The post explains a simple water heater alarm circuit which may be used as a safety device for getting indications regarding the switched position of a water heater or a geyser through intermittent buzzer actuation. The idea was requested by Mr. Mathew.
To be frank i am new to your blog https://homemade-circuits.com
I was googling on how to make a reminder alarm for my water heater that i forget every time to switch off.
I would be lot grateful if you could give me a circuit diagram through your website on how to make it.
I am sure it would be beneficial for most of the people who gets into trouble with geyser switched on for long periods.
Looking for a piezzo buzzer circuit that sounds every one minute (adjustable) interval for a certain milliseconds or say one second (adjustable preferably again).
Hope your helping hand would guide me.
The proposed water heater alarm circuit functioning can be studied by referring to the following discussion and the diagram:
A single IC 4093 which is a quad Schmidt NAND gate IC is used here for executing two operations simultaneously viz for generating the timing pulses and the for generating the buzzer frequency.
As may be witnessed in the given diagram, the design can be divided into three basic stages, where U1A forms the PWM timer pulse generator stage, U1B becomes responsible for creating the buzzer frequency while the remaining two gates are used as buffers for delivering the U1B frequency output to the transistor/piezo buzzer network.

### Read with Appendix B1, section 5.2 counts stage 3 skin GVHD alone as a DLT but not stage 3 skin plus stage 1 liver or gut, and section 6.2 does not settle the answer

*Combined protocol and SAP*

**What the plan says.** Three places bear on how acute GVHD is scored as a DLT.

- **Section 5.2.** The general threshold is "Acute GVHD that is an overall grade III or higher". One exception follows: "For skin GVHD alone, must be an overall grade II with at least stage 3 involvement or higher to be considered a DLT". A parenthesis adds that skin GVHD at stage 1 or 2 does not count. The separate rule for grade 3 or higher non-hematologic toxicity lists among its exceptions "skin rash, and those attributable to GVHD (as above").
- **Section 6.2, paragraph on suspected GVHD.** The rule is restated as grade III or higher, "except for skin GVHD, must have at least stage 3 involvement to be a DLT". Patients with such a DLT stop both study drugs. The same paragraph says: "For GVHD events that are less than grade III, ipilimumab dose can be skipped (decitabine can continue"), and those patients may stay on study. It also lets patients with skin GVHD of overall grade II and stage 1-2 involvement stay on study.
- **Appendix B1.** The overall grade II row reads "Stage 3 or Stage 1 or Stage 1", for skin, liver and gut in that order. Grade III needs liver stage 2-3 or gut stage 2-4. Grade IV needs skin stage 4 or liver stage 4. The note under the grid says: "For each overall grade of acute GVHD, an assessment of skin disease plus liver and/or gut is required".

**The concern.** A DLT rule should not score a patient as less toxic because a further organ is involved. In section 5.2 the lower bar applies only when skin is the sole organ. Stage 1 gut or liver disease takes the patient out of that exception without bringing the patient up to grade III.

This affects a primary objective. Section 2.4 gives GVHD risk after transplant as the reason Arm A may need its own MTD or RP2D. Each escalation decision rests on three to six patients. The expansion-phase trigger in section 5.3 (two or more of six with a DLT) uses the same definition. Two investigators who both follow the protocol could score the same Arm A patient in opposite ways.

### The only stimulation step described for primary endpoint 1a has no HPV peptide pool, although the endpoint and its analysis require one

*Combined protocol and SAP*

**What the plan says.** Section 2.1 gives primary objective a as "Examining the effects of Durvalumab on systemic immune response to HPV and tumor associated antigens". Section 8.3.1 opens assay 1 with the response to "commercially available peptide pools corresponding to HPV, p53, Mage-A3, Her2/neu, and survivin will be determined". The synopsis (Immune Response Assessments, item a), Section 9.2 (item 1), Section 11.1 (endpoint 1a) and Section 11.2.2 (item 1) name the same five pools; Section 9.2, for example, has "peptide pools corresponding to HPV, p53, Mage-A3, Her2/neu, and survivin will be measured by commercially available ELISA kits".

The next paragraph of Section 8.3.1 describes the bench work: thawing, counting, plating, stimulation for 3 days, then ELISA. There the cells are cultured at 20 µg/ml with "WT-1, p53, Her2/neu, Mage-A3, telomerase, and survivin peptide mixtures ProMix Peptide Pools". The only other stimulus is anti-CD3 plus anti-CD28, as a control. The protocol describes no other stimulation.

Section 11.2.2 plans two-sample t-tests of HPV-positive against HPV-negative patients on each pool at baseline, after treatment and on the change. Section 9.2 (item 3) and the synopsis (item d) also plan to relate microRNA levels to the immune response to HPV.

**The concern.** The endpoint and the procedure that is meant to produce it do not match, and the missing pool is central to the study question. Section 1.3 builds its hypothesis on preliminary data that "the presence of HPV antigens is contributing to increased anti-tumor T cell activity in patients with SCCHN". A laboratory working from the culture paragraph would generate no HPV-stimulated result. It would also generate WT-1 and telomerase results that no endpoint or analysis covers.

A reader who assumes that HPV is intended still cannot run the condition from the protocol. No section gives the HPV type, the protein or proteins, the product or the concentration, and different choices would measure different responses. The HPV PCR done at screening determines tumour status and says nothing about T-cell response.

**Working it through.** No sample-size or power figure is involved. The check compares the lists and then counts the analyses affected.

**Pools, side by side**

When the heater is first switched ON, the circuit also actuates wherein C1 grounds the input of U1A rendering a high at its output which in turn keeps the U1B disabled from making the buzzer frequency.
With the above situation the buzzer stays silent for the moment until C1 charges via R1, D1, RV1 and via the high logic from the output pin3 of the IC.
Delay Period Adjust using PWM
The delay period may be predetermined by suitably adjusting the duty cycle of the stage through RV1 (here it is intended to be 1 minute OFF and 2 sec ON)
A soon as this happens, a logic high appears at the input pin1/2 of the IC which instantly flips the output of U1A, enabling the U1B which now begins generating the required buzzer frequency, but only until C1 yet again discharges completely via R1, D2, RV1 and via the zero logic at pin3, the situation now reverts to the previous situation and continues repeating the procedures infinitely until the geyser is switched OFF.
This frequency is further buffered and transferred via U1D gates to the transistor buzzer driver stage which sounds the connected buzzer/coil assembly generating an ear piercing audible sound, indicating that the heater or the geyser is in the switched ON position and may be needs an attention